Dead Can Dance
|country of origin:
World beat, folk, medieval, ethno-ambient
In The Realm Of A Dying Sun (1987, 4AD)
Serpent’s Egg (1988, 4AD)
Aion (1990, 4AD)
A Passage In Time (1991, 4AD/Rykodisc)
Toward The Within (1994, 4AD/Warner)
Spiritchaser (1996, 4AD/Warner)
Founder of the 4AD label Ivo Watts-Russell snared a catch greater than he may have imagined when he signed Australian duo back in the early 1980's. Although they would never have hit singles or albums in the mainstream charts, Dead Can Dance went on to become 4AD’s biggest selling act over the next decade, outselling the likes of the Cocteau Twins and indie rock gods The Pixies.
And the music? In a word, eclectic. Drawing on primitive world folk music, modern song and a Western musical heritage stretching back to medieval Europe, the duo's music is mysterious, powerful and bewitching stuff.
Lisa Gerrard is the band's most dominant personality. Her beautiful and demonstrative vocals abound on these albums, with lyrics much less a concern than the actual timbre of her extraordinary voice. Often there's no actual lyrics at all, but rather what she describes as "a language that grows by itself". And despite the "morbid gothics" tag that has long dogged them in the UK, the idea of music as catharsis, of transcending pain to create beauty, is something Gerrard understands better than most. "Even through the music of despair there's always this little light of hope", she told me in an interview in 1996. "This is the most private relationship you can have with another person...to enable them to put things in their place in a quiet, meditative moment".
The duo's other half Brendan Perry is also a gifted vocalist, sometimes accompanying Gerrard with vocal harmonies and proving a perfect foil, at other times singing alone. When heard solo on these albums his resonant baritone is somewhat less affecting, if only because his folkish songs are often relatively straightforward.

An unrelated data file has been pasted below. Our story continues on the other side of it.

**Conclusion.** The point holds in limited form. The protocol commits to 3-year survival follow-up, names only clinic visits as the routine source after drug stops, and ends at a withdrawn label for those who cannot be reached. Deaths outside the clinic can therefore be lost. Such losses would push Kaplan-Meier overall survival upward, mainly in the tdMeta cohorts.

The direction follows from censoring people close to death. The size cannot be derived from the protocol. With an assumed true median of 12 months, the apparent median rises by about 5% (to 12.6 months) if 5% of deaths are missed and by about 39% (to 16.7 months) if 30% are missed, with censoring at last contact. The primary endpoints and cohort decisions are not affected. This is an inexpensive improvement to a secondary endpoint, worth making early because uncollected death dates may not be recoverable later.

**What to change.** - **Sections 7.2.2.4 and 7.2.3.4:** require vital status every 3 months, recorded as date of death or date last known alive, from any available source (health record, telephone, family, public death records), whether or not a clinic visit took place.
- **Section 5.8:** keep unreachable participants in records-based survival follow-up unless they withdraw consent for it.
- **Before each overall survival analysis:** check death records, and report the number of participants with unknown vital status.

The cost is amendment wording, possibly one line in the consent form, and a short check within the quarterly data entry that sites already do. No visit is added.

While all DCD albums are worth hearing, Within The Realm Of A Dying Sun marks the beginning of their more refined and mature work. The sound is huge, as if recorded in a giant cathedral, and the intensity almost overwhelming at times. A large backing arsenal of violins, cellos and brass give the album a stately grace that saves the music from the abyss even in its darkest, saddest moments.
The opening track from the next album The Serpent's Egg distills the group's very essence. “The Host of Seraphim”, featuring a stately progression of organ and strings over which Gerrard intones a mournful chant, is simply stunning and packs an emotional punch used to devastating effect in a sequence from Ron Fricke’s wordless 1993 film Baraka.
Perhaps the group's high watermark is Aion. From the opening incantation it takes hold of you and never lets go, offering a veritable sonic bath of striking vocal textures, enticing medieval melodies and exotic percussion. It's a breathtaking synthesis that showcases the pair's multi-instrumental abilities and sets new standards in fusion music.
The band's 90's output is equally strong. A Passage In Time is a carefully assembled compilation album with the addition of two new tracks. Towards The Within is an enchanting live set featuring a good deal of previously unrecorded material, while the duo's final album of original material Spiritchaser demonstrates a much stronger tribal element than its predecessors and makes a superb swansong.
Although still occasionally touring as DCD, Gerrard and Perry disbanded as a recording act in 1999. Since branching into solo work in the mid-90's Gerrard has garnered widespread recognition for her soundtrack work on mainstream American films. These include The Insider for which she and Pieter Bourke were nominated for a Golden Globe, as well as the music for the Oscar winning sword and sandal epic Gladiator which, although officially credited to Hans Zimmer, features powerful vocal contributions from Gerrard.